Tuesday, April 25, 2017

By The Wayside Stories by Anne Leigh Parrish

By the Wayside- Stories by Anne Leigh Parrish
Published by Unsolicited Press ISBN 9780998087238
Trade paperback, $16.99, 238 pages


A few years back I read a collection of linked stories, Our Love Could Light The World, by Anne Leigh Parrish. The stories were about a family with five children, set in the Finger Lakes region of New York state. Since I grew up in a family with five children in that region, I had to read it.

I loved the book, and it reminded me of Elizabeth Strout's Pulitzer Prize-winning linked story collection, Olive Kitteridge, but I enjoyed Parrish's book even more.

Parrish is back with a more traditional collection of stories, By the Wayside. Instead of linked stories with the same characters appearing in the stories, these stories have similiar themes. Many of the stories have appeared in other publications as well.

The eighteen stories in By The Wayside deal mainly with young women facing a crossroads in life. These sassy women are dealing with dead parents, mental illness, sibling animosity, disappointment, marriage, and unrequited love. Many of these women are lonely, and some have adult responsibility beyond their young years.

In the first story, An Angel Within, Leet is a twenty year-old woman whose parents are gone. She is responsible for her two younger sisters, a sixteen year-old obsessed with nail polish, and a thirteen year-old whose obsession with beautiful clothes and handbags sometimes led to shoplifting.

Leet believes that an angel lives inside her; it is the only way she can get through her days at her lousy job as a grocery bagger in a town that requires a two-bus communte, only to return home to deal with her sisters.

The second story, How She Was Found, is one of the strongest. Fiona is on an archeological dig with her male professor and three male fellow students who treat her with disdain until she makes a significant find. I particularly liked Fiona's spunk. (Lou Grant would not like it- Mary Tyler Moore Show shout-out.)

Short stories require that the author get right to the point with her words, there is no room for flowerly descriptions. Parrish excels in that, using indelible phrases and sentences that set the mood and character in the reader's mind, like these:

In the terrific Where Love Lies, she writes "Dana figured nothing had been her fault. Bruce figured everything had been his fault." You learn a lot about that married couple in one sentence.

When Anna and her newlywed husband Paul move to the dusty town of Huron, South Dakota in 1920 in An Act of Concealment, Paul "thought the place he looked at nothing like home, His heart sank a bit. Anne's didn't. To her, home was an idea, not a place." I absolutely loved that passage, and again we know who these people are immediately.

When Anna says to another man that she believes marriage causes a kind of blindness, he tells her that "marriage alters one's vision... I mean that he doesn't see you well enough and (that) you see him too clearly."

Another story I loved was The Lillian Girl, about a teen who run aways from her disinterested parents and finds a woman looking for her daughter. It's the last story, and a fitting end to the this wonderful collection.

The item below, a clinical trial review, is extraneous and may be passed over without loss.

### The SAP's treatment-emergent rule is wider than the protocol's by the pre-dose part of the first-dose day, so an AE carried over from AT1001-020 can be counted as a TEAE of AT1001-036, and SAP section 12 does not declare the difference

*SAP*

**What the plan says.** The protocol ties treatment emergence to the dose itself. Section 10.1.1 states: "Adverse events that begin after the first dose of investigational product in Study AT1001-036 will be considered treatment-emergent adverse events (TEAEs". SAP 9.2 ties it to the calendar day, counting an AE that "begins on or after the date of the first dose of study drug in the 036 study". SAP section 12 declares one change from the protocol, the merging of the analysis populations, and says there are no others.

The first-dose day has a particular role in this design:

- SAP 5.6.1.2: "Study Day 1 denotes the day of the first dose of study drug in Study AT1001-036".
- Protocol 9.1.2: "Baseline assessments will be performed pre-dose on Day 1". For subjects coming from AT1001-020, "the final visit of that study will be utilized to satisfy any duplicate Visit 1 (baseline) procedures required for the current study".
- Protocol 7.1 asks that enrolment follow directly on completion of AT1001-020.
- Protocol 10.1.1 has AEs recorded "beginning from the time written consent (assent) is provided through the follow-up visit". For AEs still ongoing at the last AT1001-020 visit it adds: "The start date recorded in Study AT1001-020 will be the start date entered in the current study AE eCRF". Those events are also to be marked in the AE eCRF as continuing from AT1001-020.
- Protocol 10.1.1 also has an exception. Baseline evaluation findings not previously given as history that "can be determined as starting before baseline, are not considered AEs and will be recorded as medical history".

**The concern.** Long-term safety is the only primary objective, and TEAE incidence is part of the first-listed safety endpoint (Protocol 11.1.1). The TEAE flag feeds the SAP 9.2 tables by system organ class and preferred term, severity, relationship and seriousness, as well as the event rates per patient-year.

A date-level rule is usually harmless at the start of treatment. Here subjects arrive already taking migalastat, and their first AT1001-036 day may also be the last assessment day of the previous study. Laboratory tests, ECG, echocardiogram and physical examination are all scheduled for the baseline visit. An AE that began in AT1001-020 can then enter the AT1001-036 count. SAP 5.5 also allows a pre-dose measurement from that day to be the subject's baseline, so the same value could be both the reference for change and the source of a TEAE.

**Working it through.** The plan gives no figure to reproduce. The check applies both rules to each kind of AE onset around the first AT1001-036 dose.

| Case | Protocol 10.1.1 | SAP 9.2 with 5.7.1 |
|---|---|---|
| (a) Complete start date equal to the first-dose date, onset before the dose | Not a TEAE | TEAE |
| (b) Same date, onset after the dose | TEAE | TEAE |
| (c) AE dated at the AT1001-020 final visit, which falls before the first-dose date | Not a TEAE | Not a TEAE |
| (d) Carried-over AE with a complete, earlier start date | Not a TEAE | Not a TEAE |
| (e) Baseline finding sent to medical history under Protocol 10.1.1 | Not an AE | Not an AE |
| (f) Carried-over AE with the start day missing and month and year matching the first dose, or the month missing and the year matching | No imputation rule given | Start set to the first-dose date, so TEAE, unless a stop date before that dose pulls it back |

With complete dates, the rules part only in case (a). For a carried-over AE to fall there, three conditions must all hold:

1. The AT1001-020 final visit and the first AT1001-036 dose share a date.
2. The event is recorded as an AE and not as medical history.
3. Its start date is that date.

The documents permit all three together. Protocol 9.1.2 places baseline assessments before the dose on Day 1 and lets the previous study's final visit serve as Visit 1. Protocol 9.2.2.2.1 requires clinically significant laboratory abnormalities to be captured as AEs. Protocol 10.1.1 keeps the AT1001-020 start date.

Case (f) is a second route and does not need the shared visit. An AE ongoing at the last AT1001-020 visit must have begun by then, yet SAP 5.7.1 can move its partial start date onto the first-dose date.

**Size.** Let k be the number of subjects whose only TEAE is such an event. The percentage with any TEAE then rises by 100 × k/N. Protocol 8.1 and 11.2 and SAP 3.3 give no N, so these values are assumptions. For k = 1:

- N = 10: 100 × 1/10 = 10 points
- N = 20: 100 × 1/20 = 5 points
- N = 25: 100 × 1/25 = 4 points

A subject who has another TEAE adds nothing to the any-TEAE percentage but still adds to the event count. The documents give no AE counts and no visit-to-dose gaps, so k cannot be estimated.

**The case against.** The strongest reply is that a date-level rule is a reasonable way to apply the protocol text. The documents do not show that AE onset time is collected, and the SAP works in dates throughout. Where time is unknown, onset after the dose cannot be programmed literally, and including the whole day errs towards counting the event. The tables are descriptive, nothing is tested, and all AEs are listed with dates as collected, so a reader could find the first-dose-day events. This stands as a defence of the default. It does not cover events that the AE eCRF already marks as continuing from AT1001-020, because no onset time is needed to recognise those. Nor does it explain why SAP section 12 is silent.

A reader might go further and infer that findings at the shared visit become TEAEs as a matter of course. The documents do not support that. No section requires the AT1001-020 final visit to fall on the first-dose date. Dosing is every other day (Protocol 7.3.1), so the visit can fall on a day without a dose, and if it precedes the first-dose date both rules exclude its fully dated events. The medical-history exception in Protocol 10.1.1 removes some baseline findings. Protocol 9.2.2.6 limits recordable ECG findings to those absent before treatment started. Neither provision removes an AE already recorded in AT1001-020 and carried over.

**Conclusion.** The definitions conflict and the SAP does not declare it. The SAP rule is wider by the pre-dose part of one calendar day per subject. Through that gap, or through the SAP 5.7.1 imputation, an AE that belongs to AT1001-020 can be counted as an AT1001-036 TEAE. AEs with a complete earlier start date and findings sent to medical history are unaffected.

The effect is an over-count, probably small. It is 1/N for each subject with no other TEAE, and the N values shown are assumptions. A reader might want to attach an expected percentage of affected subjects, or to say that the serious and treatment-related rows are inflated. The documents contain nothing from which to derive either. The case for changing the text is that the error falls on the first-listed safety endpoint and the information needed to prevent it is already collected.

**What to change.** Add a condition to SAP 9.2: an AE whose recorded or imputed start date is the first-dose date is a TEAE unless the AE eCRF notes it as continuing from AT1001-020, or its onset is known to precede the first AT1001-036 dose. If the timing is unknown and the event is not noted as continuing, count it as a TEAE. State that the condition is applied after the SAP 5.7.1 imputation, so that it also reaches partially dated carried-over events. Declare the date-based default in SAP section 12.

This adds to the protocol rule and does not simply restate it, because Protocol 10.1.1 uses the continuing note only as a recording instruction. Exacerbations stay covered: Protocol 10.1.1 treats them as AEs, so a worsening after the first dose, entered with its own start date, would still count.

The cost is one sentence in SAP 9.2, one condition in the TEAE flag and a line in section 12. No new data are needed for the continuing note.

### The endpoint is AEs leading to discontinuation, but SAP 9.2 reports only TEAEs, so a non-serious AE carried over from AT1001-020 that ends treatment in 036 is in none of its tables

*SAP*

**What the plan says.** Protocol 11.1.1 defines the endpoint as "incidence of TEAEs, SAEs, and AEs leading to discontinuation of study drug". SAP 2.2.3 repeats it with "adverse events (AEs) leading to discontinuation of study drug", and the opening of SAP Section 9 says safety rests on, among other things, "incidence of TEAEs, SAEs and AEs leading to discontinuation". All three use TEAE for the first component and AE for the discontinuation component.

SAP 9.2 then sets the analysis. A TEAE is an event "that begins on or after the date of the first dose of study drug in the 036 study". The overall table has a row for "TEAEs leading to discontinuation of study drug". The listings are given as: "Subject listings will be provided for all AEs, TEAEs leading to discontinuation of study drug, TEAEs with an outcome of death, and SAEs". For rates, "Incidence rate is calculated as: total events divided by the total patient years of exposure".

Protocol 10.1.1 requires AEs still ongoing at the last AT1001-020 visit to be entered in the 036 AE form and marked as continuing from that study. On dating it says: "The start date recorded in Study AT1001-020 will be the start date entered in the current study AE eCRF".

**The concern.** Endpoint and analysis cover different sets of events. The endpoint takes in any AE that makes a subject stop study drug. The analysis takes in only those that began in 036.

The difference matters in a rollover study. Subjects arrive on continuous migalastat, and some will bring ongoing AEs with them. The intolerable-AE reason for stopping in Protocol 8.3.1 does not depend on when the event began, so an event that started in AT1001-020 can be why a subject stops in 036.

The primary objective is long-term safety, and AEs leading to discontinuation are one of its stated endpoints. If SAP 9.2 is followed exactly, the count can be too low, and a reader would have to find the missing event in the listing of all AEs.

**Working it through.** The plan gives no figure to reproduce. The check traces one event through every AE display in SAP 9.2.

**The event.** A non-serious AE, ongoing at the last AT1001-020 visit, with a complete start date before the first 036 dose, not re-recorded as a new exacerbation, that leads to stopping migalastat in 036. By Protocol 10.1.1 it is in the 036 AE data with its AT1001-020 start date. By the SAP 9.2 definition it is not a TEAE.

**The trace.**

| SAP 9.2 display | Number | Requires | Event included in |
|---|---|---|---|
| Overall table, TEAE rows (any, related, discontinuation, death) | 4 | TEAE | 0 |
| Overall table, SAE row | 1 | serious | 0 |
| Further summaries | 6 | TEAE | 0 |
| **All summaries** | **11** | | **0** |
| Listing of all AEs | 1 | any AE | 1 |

I found that I enjoyed the stories that were longer, the stories that were but a few stories that seemed to end too abruptly for me. I recommend By the Wayside for those looking for a good short story collection, written beautifully. It's a perfect one-day read, but one that you'll contemplate much longer.


My review of Our Love Could Light The World is here.

Thanks to TLC Tours for putting me on Anne Leigh Parrish's tour. The rest of the tour stops are here:


Anne Leigh Parrish’s TLC Book Tours TOUR STOPS:

Monday, April 3rd: Dwell in Possibility
Wednesday, April 5th: Patricia’s Wisdom
Thursday, April 6th: Lit and Life – author guest post
Monday, April 10th: Bibliotica
Wednesday, April 12th: Mama Vicky Says
Thursday, April 13th: Bibliophiliac
Monday, April 17th: Books ‘n Tea
Wednesday, April 19th: Susan Peterson
Thursday, April 20th: Dreaming Big
Monday, April 24th: BookNAround
Tuesday, April 25th: Bookchickdi
Wednesday, April 26th: Maureen Downing
Thursday, April 27th: Lovely Bookshelf on the Wall
Monday, May 1st: 100 Pages a Day – author guest post
Wednesday, May 3rd: Good Girl Gone Redneck
Thursday, May 4th: Seaside Booknook
Friday, May 5th: Readaholic Zone




4 comments:

  1. I almost always enjoy linked stories like this but don't pick them up that often for some reason.

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  2. I tend to enjoy longer short stories as well, but the shorter ones can sometimes have a big emotional impact on me.

    Thanks for being a part of the tour!

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  3. I used to read short stories all the time, but moved away from them. This book is making me want to start up again! I prefer short stories that are longer (which is a contradiction I know)...
    I just found your blog in Bookmarks Magazine. Really enjoyed reading about your list of "under the radar" books - and have jotted some of them down to try out!

    Linda in VA

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    1. Thanks for your kind words and I hope you enjoy some of my Under the Radar books.

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